Roaming With: Cirque du Soleil Clown Facundo Gimenez
Meet this globe-trotting, philosophical clown.
If you were to imagine the type of person who runs away to join the circus, it would be hard to do better than Facundo Gimenez. The 31–year-old Argentine-born clown has worked with the magical, bohemian Cirque du Soleil for nine years but has been a clown for most of his life.
Gimenez is currently touring in the traveling Cirque du Soleil production of Kurios, a delicious blend of steampunk and Victorian influences, and one of the most fanciful, poetic Cirque productions in recent memory (in Washington, D.C. from July 21-Sept. 18). Gimenez plays a central, unforgettable role as the ring master and remarkably inventive comic relief. (You won’t want to miss his hilarious observational comedy- rendition of the grooming and bathroom habits of cats.)
Perpetually on the road in his whimical life as a clown, Gimenez has quite literally lived out of a suitcase.
Gimenez sat down with Roam to talk about wanderlust and his deeply philosophical approach to clowning. To Gimenez, the clown is a shadow and reflection of society, a powerful voice for its absurdities and hypocrisies. Every society since ancient times has had a clown figure, he notes, and Gimenez has loved watching as audiences around the world respond to this universal archetype.
“In Asia, people don’t laugh but they smile, and when you finish they politely clap,” he observes. Latinos, says Gimenez, are the most enthusiastic and demonstrative.
“For 21 years I have been traveling around the world with no home,” Gimenez admits of his peripatetic ways. But this March, after eight years of saving (“It was hard for me to get a mortgage” he laughs), Gimenez finally bought two homes in Guadalajara, Mexico. His goal was to own a home by age 30, and now he has two.
Over a near-lifetime on the road, Gimenez has collected strategically, composing a memory as much as buying a memento. He picks up pieces of art and handicrafts wherever he goes and pairs them with photographs he takes of the people who made them, like the woman who wove a favorite poncho he bought in Guatemala. And now with his Guadalajara home base, he has finally found a place to park his objects.
Loaded down with silver rings decorating his fingers and a cascade of necklaces ornamented with crystals, his legs tucked up under him, Gimenez out of costume looks more like an Urban Outfitters-bedecked hipster than what we might think of as a working clown. “Every day I wake up I have fun choosing a costume that I will dress in, representing the energy that I woke up with,” he says of his civilian garb. To stay healthy on the road, Gimenez doesn’t eat sugar, tries to sleep as much as he can, minimizes his gluten intake and eats a lot of super foods, vitamins and organic food. But his spiritual happiness is just as important, “If you do what you love, you are happy and at peace with yourself, and that’s really important to not be stressed,” he says.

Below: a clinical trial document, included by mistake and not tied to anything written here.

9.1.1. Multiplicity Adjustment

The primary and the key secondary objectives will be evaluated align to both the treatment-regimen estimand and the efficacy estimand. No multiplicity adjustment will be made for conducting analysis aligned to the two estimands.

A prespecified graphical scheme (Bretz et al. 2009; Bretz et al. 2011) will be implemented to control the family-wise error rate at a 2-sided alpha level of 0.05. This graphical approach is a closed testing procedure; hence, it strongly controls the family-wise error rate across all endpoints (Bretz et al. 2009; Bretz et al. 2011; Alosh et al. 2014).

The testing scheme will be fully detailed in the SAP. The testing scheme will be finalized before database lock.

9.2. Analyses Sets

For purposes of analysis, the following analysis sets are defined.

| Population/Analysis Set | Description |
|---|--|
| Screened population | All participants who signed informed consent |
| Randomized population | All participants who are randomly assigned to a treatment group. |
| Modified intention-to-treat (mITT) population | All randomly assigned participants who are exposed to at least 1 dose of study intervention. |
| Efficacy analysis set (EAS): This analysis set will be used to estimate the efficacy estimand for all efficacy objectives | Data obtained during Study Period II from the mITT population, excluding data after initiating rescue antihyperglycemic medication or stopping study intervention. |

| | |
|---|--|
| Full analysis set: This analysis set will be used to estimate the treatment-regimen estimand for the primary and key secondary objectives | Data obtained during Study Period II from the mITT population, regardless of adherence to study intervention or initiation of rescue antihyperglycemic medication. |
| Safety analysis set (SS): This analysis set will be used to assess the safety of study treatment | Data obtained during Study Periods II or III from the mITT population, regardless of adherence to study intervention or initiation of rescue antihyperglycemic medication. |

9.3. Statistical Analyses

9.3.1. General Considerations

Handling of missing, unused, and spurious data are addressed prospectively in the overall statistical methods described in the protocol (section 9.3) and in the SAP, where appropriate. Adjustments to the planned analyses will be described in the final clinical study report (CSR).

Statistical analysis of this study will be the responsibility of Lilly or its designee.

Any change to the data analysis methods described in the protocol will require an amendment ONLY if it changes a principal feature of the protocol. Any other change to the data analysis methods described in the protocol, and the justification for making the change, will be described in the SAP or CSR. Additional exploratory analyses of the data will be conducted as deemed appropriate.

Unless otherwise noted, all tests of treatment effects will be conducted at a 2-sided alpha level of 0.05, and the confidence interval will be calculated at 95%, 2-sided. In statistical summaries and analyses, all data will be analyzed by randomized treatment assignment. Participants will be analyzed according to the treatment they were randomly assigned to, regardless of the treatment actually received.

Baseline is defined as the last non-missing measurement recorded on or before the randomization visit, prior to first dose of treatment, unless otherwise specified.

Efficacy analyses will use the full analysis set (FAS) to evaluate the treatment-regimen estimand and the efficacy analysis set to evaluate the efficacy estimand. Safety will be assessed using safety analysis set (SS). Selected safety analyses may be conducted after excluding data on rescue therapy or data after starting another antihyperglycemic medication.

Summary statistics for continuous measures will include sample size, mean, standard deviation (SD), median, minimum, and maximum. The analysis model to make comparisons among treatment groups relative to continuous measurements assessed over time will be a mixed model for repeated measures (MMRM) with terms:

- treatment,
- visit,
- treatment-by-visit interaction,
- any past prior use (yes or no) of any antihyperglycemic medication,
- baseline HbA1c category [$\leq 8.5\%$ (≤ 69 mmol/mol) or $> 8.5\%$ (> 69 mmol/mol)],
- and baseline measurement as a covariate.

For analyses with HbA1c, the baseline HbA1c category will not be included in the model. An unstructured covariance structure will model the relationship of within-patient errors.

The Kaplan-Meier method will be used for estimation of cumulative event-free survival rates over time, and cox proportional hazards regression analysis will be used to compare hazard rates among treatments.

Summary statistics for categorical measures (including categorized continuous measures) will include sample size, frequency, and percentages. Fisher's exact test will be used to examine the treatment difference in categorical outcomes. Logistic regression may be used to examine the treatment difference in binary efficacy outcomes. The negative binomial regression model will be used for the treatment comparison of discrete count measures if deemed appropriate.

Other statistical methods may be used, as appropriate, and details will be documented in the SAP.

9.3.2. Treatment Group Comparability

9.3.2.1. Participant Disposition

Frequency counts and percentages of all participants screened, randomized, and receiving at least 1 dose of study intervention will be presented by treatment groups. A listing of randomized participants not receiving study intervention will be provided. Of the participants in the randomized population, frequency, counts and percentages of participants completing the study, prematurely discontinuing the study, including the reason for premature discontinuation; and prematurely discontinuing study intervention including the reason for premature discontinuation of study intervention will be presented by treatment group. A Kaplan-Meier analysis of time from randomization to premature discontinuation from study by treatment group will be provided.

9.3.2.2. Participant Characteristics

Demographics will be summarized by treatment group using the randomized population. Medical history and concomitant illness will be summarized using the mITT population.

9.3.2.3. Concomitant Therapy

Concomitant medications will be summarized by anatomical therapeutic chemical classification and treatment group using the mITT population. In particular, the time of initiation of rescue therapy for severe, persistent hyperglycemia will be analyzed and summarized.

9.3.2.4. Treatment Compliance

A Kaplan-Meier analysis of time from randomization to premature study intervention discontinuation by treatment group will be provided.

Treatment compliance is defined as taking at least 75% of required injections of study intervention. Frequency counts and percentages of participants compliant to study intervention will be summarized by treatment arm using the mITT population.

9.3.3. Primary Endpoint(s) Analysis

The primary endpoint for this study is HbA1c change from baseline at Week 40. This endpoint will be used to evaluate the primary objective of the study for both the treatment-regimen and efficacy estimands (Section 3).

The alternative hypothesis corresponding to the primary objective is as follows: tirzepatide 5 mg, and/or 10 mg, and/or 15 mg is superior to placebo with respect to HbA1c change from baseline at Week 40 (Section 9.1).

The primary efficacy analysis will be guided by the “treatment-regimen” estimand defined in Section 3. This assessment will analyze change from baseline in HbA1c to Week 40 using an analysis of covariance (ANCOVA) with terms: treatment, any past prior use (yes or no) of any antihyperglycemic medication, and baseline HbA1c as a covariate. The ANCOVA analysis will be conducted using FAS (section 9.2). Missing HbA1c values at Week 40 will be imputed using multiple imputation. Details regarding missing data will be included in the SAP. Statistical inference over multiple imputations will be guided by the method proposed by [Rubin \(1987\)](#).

Gimenez is sitting backstage during a break from his Atlanta appearances for Kurios, hanging out in a viewing area with leather couches and a large-screen TV where performers can watch their work and critique their performances. Crew members dart in and out of this open living room-slash-hair studio-slash-rehearsal space, while intense Russian gymnasts with bodies like plastic action figures practice on the ropes and bars in a makeshift gym.
An artist as much as a clown, Gimenez is an eloquent, thoughtful, inquiring soul, who tells me he was up all night until 8 a.m. doing a photo session with a friend, just the sort of thing you’d hope a 21st century, jet-setting, hippie-cool clown would be up to while on the road. “At night I feel very, very artistic,” Gimenez confesses in his thickly-accented English.
In addition to pursuing photography, the multi-faceted, ever-curious Gimenez has delved into house music DJ-ing, documentary-making (he loves avant-garde Chilean filmmaker Alejandro Jodorowsky whose film "The Holy Mountain" is a big influence), and has recently been exploring tarot card reading and hypnosis. In his off-time from Cirque du Soleil, Gimeniez runs motivational seminars in Mexico, Costa Rica and other places interested in his approach to what he calls "conceptual clowning." Among the items he always travels with in four very large suitcases: mixers, speakers, a projector, computers, cables, a Steadicam and tripods. And one absolute essential: a scale to make sure his bags are not overweight.
Influenced by clowns from Charlie Chaplin and Jerry Lewis to Andy Kaufman, Gimenez started young in Argentina. “I put on my first red nose when I was 8,” he jokes.
He’s been traveling with one circus or another ever since, in over 32 countries so far, including Russia, South Africa, Qatar and Lebanon, performing for everyone from Jimmy Carter to Hugo Chavez, Mel Gibson and Christina Aguilera.
Gimenez has never been burdened by material things. (What man living out of four suitcases can be?) But to stay grounded and connected on his travels, he used to always decorate his room with an Argentinean flag. Over time that connection to an idea of home has melted away.
“You create your own home everywhere you go,” he’s learned.
He no longer displays the flag.
“I never stopped being an Argentinean, but now I am something else: a citizen of the world.”